Barring Bots San lawyer sparks controversy
Gaborone – Botswana’s imposition of travel restriction on a British lawyer representing the Kalahari San people has sparked both local and international row.
Gordon Bennett was put on 'visa list' after he successfully represented the San people to stall the government to evict the Ranyane community from a game reserve at a hearing in June 2013.
Bennett has in the past successfully defended the San people ‑ first in 2006, when they won the right to return to their ancestral land, while in 2011 the court granted them right to drill their own water boreholes after the government attempted to stop them doing so.
British citizens do not require visas to enter Botswana, but six days after the Ranyane victory, Bennett was put on 'visa list'.
Bennett applied for a visa, but has allegedly faced a series of delays, which have been construed by some as tactics by the authorities in Gaborone to ensure that his application in not considered until after the case has been heard.
Government spokesperson Jeff Ramsay confirmed that the department of immigration has turned down a visa request submitted on short notice by Gordon Bennett, who is a citizen of the United Kingdom.
Ramsay said Bennett had approached the Botswana High Commission in London earlier this week to submit a visa application, demanding that it be expedited and issued within two days.
“Officials at the High Commission, however, explained to him that this would not be possible given that the stipulated visa processing time is between seven to 10 days.
“Further to the above, as a sovereign country, we are not obliged to accept Mr Bennett (or anyone else) into the country under any circumstances, much less on short notice.
“By the same token, we are not obliged to provide Mr Bennett with a place of extended employment,” said Ramsay.
He is adamant that under international law, the entry of any individual into any country is always strictly at the discretion of the country concerned.
“This is equally true for countries with visa requirements for short-term visitors.
In this context, it is also common for countries to maintain lists of individuals who are denied routine entry for various reasons,” he concluded.
The Law Society of Botswana (LSB) has voiced its concern on the same matter, saying, “That the government of Botswana has rejected the visa application of Advocate Bennett on the eve of his appearance before the High Court on July 29, 2013, on a matter that is of great importance to the Basarwa may now suggest that the imposition of visa requirements was always intended to create a barrier to him representing the Basarwa in their various court actions against government.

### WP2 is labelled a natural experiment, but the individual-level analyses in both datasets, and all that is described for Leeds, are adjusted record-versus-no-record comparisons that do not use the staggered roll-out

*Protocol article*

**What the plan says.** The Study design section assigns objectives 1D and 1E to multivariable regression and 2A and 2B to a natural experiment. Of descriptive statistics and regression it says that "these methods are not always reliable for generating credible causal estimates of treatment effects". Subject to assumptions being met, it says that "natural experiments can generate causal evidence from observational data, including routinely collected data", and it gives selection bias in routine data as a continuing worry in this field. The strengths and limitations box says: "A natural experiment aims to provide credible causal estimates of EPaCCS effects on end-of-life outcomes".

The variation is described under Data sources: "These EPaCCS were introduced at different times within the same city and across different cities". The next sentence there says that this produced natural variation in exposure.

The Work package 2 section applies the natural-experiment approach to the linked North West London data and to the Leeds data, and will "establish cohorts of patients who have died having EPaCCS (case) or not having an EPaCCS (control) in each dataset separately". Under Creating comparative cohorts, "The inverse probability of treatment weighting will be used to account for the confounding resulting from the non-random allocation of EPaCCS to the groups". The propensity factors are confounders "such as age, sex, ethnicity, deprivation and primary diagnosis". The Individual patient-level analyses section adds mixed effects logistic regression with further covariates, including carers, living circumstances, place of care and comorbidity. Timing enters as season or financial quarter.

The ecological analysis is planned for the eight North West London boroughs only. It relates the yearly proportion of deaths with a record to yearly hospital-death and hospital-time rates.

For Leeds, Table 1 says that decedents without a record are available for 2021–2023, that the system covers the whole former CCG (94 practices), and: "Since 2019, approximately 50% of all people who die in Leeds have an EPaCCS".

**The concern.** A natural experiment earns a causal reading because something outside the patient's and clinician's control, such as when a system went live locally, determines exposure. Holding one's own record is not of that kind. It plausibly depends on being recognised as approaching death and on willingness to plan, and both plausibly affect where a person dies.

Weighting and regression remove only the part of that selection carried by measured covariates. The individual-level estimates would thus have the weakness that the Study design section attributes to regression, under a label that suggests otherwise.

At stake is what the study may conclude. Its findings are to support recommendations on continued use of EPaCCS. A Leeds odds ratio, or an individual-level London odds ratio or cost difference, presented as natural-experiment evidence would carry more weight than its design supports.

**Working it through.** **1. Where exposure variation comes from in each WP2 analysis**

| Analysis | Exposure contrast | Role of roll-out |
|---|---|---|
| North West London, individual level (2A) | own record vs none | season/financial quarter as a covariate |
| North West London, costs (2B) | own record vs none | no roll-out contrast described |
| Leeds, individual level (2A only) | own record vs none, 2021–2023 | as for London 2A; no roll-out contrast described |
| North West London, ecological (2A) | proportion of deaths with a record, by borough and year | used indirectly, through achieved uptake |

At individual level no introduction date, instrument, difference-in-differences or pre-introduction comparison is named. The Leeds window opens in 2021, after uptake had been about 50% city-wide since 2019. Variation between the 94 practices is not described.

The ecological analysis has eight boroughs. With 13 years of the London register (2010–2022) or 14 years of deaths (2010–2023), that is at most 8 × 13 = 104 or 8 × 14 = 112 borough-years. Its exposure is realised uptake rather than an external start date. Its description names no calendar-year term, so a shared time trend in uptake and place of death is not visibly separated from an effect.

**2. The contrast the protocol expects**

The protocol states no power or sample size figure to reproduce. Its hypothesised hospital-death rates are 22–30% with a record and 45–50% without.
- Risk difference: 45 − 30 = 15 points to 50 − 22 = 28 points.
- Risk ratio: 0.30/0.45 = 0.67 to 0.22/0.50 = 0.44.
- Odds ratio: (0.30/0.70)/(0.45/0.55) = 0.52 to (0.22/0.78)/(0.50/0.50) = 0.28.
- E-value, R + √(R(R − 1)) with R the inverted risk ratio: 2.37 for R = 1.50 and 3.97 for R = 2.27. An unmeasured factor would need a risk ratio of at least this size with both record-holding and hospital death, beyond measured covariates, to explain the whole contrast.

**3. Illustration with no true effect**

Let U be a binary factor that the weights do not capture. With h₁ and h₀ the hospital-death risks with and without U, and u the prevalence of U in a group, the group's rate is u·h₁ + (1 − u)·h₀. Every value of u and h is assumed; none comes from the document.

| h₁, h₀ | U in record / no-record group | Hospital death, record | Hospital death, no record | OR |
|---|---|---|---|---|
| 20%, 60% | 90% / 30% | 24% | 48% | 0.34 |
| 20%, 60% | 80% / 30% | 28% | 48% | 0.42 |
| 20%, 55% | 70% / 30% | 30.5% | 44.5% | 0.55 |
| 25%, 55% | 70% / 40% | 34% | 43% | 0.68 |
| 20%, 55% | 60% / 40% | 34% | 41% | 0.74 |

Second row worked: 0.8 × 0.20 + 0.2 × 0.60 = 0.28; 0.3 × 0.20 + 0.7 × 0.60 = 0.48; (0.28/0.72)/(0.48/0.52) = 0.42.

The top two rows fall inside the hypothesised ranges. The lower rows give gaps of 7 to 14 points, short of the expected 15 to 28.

“The use of foreign counsel from foreign countries in our courts in complex legal matters and matters of national importance, and those which are of great importance, is provided for in our statute law and has become customary, especially in Constitutional matters.”
The law society stressed that the decision to bar Bennett without explanation strengthens suspicion of the government’s deliberate attempt to deny the Basarwa their right to legal representation contrary to Section 10(9) of the Constitution.
For his part, Bennett said, “the right to a fair trial normally includes the right to be represented by counsel of your choice. Not in Botswana, apparently – or at least not if you sue the government.”
He added that, “Most of us would struggle to understand why one party to a legal action should ever be allowed to deprive the other of the counsel he has chosen, but the government sees no problem. It does not even think it necessary to explain itself. Not a good day for the rule of law in Botswana.”
The San people returned to court for the third time on July 29, 2013, over the government's refusal to allow all the San evicted in 2002 free access to their ancestral land in the Central Kalahari Game Reserve (CKGR).
A Gaborone High Court Judge reserved judgment in the present case on Monday after hearing preliminary arguments from both parties’ legal representatives.
Most San people are currently required to apply for permits to enter the CKGR – in blatant violation of a 2006 High Court order and are facing ceaseless harassment and intimidation by the government agents.
In a landmark ruling in 2006, the High Court confirmed the San's right to enter the CKGR without a permit.
But the government now claims that only the 189 people formally listed as applicants in that case, and their children up to the age of 16, are allowed free passage into the reserve and that everyone else must apply for a one-month access permit.
However, at the start of the case in 2002, the government had acknowledged that the ruling would apply to around 700 San, including children.
The San live in constant fear of overstaying their permits, amid a spate of arrests and violence towards the tribe by paramilitary police and wildlife scouts.
United Kingdom pressure group, Survival international’s Director Stephen Corry said, “This is yet another calculated move by President Khama to thwart the San's access to justice.
“It’s ironic that Botswana is still thought to be transparent and democratic when its government has spent years trying to destroy its original peoples.
“Now, after their successes in court, San are not even allowed their lawyer. This is a vindictive and repressive step.”